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Felix v. United Parcel Service Inc.

United States District Court, E.D. Wisconsin

January 14, 2016

TIMOTHY L. FELIX, JR, Plaintiff,
v.
UNITED PARCEL SERVICE INC., Defendant.

ORDER

WILLIAM E. DUFFIN, U.S. Magistrate Judge

Plaintiff Timothy Felix, Jr. seeks $3 billion in damages from his former employer, United Parcel Service, Inc. (UPS), for “forcing [him] into early retirement, ” allegedly because of his “mental illness.” (ECF No. 1.) UPS moved to dismiss Felix’s complaint. (ECF No. 11.) Felix opposed UPS’s motion (ECF No. 15) and moved for a “discovery date” (ECF No. 17). In accordance with 28 U.S.C. § 636(c) and Fed.R.Civ.P. 73(b), the parties have consented to the full jurisdiction of a magistrate judge. (ECF Nos. 3, 7.)

For purposes of the motion to dismiss the court accepts the following facts as true. See Vesely v. Armslist LLC, 762 F.3d 661, 664 (7th Cir. 2014). UPS employed Felix. (ECF No. 1 at 3.) “Employer, ” whom the court presumes is one or more UPS employees, “mentally harassed, ” “yelled, ” “hovered over, ” and “belittled” Felix. These actions caused Felix’s “mental illness [to] severly [sic] flare up.” Felix’s supervisor, Steve Meyer, “didn’t even know [he] had a mental illness….” In apparently the latest incident, Felix was “filing a grievance for safety reasons, [when] employer interupted [sic] twice and made a false accusation stating [he] was drinking on the job.” After obtaining a urine sample from Felix, UPS “forced [him] into retirement.” On June 4, 2015, Felix filed a charge of discrimination with the Equal Employment Opportunity Commission (EEOC), alleging that UPS violated Title I of the Americans with Disability Act (ADA). (ECF No. 24 at 1.) The EEOC was unable to conclude that the information furnished by Felix established that discrimination had occurred and issued Felix a right-to-sue letter. (ECF No. 24 at 12.)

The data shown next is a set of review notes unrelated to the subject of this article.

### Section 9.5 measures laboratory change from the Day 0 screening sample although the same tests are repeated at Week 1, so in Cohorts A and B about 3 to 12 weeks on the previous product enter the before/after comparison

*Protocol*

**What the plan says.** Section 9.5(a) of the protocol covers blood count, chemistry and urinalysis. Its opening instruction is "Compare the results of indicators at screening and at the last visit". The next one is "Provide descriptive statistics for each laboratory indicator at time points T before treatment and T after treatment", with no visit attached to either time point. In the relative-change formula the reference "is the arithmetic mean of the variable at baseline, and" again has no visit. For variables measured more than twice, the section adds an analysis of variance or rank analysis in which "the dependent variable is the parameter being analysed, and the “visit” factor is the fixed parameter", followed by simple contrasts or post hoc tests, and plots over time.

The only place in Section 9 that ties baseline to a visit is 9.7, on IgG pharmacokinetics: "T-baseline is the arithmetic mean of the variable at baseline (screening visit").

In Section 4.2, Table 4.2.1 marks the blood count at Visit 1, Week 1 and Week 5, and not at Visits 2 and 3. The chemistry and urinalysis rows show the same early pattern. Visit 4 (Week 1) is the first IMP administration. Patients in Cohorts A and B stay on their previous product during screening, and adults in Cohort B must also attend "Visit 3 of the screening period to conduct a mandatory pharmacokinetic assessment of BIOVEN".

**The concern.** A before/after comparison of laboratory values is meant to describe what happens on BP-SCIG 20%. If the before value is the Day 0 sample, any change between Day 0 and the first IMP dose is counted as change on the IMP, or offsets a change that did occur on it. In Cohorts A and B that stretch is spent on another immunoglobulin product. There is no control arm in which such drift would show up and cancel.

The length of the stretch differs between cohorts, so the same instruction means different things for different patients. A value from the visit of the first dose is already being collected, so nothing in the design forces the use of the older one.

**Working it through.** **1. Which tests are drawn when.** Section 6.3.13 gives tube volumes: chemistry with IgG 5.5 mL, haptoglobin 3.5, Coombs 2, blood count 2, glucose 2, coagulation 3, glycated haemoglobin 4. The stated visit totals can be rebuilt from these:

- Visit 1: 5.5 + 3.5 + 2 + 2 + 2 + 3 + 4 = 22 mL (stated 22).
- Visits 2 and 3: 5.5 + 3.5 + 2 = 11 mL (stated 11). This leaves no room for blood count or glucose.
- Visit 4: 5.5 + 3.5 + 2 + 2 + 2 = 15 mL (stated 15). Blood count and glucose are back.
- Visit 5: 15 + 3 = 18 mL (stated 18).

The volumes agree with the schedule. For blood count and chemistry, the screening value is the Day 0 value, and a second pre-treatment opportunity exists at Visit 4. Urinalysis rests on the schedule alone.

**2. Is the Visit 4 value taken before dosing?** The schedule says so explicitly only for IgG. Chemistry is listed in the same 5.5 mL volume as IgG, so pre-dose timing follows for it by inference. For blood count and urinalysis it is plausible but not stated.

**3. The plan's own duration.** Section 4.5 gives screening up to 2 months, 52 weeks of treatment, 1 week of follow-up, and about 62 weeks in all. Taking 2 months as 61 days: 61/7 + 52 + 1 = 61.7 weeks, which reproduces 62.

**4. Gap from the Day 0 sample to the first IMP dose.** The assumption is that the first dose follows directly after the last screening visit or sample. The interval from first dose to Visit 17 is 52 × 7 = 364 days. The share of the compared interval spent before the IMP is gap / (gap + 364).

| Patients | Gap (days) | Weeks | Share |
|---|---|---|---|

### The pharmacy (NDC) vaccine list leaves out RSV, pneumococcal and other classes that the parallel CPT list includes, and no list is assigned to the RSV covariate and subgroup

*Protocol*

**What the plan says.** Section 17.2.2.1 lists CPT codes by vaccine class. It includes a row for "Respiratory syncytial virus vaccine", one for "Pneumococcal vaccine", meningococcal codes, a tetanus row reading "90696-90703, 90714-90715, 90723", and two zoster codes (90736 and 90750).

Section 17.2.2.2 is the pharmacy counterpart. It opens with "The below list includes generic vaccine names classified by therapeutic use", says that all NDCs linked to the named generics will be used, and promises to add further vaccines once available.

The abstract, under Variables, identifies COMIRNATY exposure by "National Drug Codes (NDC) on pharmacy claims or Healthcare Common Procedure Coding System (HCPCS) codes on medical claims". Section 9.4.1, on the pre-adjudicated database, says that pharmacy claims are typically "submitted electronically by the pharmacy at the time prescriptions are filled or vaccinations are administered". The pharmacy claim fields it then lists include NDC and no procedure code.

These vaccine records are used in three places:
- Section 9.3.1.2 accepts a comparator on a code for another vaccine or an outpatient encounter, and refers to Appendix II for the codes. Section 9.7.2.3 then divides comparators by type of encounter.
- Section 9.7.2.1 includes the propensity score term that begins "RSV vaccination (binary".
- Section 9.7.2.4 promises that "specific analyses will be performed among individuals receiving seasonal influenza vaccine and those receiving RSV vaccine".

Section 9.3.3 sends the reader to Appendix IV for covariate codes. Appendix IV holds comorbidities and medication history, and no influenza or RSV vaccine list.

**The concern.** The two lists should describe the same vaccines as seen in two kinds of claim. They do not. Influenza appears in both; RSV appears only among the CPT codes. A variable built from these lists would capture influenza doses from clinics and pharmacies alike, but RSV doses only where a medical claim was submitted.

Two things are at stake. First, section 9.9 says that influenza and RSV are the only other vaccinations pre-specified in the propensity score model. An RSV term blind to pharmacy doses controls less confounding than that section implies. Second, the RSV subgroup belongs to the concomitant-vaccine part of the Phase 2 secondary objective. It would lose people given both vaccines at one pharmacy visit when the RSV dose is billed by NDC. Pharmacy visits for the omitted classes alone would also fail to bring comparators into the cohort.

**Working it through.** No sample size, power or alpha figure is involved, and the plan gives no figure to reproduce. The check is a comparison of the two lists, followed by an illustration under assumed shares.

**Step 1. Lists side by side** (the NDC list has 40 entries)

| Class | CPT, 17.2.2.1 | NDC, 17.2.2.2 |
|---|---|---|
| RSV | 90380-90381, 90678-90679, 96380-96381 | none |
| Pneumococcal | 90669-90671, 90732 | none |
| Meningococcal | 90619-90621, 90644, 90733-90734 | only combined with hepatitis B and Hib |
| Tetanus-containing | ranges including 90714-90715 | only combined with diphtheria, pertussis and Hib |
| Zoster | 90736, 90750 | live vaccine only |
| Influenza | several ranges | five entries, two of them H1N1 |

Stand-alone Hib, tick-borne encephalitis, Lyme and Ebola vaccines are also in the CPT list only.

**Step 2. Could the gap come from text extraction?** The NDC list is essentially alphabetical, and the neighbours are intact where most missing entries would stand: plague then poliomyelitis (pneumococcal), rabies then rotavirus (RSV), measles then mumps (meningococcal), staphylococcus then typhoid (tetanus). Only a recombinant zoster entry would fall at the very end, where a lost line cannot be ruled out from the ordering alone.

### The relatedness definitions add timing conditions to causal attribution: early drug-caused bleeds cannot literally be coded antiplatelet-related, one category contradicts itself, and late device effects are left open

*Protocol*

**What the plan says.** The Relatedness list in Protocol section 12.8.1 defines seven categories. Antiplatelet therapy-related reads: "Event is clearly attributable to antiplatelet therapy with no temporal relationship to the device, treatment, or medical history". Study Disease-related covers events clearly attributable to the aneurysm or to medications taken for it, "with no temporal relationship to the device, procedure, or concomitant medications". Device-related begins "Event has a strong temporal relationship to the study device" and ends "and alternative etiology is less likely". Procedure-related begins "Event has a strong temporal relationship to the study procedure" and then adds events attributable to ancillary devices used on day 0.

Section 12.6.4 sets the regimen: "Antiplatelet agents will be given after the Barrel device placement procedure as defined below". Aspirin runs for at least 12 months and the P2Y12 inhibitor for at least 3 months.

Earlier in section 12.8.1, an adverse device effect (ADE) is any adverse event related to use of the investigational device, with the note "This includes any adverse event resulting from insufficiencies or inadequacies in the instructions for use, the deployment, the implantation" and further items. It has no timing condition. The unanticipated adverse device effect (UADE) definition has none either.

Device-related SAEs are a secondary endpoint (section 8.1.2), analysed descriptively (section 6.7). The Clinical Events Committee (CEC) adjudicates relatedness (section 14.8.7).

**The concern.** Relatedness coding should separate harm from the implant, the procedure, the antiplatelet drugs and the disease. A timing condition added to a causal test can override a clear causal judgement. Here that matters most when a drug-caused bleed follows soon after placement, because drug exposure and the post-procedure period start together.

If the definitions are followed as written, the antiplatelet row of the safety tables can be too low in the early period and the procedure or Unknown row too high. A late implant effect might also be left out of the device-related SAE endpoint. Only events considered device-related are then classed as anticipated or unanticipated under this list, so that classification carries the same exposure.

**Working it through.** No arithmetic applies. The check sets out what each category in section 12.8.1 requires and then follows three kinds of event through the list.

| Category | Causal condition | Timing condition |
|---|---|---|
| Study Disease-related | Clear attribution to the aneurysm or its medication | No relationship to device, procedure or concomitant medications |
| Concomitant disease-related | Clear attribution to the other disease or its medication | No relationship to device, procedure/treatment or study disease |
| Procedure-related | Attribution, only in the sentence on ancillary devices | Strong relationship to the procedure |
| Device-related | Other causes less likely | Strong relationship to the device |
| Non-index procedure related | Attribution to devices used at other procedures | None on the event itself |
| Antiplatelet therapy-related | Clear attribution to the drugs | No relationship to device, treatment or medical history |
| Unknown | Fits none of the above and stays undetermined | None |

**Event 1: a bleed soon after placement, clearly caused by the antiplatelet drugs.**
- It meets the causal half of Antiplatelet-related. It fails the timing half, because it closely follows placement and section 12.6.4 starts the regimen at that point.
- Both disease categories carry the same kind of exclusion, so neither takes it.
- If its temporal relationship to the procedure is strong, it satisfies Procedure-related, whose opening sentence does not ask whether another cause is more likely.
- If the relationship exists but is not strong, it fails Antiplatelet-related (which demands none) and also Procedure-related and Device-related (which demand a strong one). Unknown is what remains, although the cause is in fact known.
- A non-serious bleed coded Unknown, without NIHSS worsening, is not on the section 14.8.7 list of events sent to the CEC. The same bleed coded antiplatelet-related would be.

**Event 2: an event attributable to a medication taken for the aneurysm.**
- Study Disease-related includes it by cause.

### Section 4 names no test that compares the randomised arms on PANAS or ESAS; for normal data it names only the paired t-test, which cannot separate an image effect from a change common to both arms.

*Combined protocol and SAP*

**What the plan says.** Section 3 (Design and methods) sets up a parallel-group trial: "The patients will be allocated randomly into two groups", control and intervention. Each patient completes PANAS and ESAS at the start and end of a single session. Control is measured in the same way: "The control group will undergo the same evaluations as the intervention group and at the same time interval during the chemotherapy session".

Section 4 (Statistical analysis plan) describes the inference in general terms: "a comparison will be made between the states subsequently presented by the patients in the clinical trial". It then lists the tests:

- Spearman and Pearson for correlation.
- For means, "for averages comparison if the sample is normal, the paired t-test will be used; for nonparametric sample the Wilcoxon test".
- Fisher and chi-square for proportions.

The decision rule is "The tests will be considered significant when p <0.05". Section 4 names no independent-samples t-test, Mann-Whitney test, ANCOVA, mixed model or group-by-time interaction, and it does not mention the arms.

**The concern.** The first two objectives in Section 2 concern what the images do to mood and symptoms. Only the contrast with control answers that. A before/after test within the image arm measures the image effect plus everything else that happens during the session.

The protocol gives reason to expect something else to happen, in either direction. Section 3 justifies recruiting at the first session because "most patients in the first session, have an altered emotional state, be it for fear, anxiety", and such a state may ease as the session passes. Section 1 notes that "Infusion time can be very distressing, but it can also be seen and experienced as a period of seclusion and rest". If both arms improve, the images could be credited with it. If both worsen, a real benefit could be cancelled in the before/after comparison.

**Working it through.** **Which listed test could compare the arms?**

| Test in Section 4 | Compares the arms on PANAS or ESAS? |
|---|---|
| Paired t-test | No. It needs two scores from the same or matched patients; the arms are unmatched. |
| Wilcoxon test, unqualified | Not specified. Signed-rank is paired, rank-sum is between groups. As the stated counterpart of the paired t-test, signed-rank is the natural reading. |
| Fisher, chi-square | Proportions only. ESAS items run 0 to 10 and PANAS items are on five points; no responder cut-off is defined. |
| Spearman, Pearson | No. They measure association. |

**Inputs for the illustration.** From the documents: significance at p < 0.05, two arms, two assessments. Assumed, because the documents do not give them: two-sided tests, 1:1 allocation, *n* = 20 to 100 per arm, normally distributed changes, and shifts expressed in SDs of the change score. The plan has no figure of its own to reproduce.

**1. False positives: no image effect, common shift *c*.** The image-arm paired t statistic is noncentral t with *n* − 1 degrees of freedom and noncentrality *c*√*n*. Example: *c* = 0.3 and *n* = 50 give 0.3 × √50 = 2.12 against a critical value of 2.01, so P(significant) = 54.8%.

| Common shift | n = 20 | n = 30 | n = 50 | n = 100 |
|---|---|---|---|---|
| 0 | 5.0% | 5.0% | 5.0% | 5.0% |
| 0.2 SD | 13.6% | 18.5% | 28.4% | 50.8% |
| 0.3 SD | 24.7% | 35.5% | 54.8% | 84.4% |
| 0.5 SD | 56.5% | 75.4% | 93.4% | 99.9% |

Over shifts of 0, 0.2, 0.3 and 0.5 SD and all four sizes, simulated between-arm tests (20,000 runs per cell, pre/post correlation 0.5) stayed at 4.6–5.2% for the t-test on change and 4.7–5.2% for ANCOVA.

When a complaint “fail[s] to state a claim upon which relief can be granted, ” a defendant may move to dismiss it. Fed.R.Civ.P. 12(b)(6). A motion to dismiss challenges not the merits of the suit but the sufficiency of the complaint. Five Star Airport Alliance, Inc. v. Milwaukee Cnty., 939 F.Supp.2d 936, 937 (E.D. Wis. 2013) (citing Gibson v. City of Chicago, 910 F.2d 1510, 1520 (7th Cir. 1990)). To avoid dismissal, a complaint must contain allegations that “state a claim to relief that is plausible on its face.” Ashcroft v. Iqbal, 556 U.S. 662, 678 (2009) (quoting Bell Atl. Corp. v. Twombly, 550 U.S. 544, 570 (2007)). A claim is plausible when the court may reasonably infer from the alleged facts that the defendant is liable for the purported misconduct. Id. at 678.

Felix’s complaint does not specify whether his claim arises under federal or state law. The most likely possibility is that Felix is raising a claim under the ADA, 42 U.S.C. § 12101 et seq., which was the statute alleged in his charge of discrimination to the EEOC. But it’s also possible that Felix is claiming a violation of Wisconsin employment law. Indeed, in the cover sheet attached to his complaint, Felix cites Wisconsin administrative code as the basis for UPS’s liability. (ECF No. 1-1.) Because Felix is a pro se litigant, and thus his complaint must be construed liberally, Nichols v. Michigan City Plant Planning Dep't, 755 F.3d 594, 600 (7th Cir. 2014), the court will assess his complaint as though he asserts a violation of both the ADA and the equivalent Wisconsin law.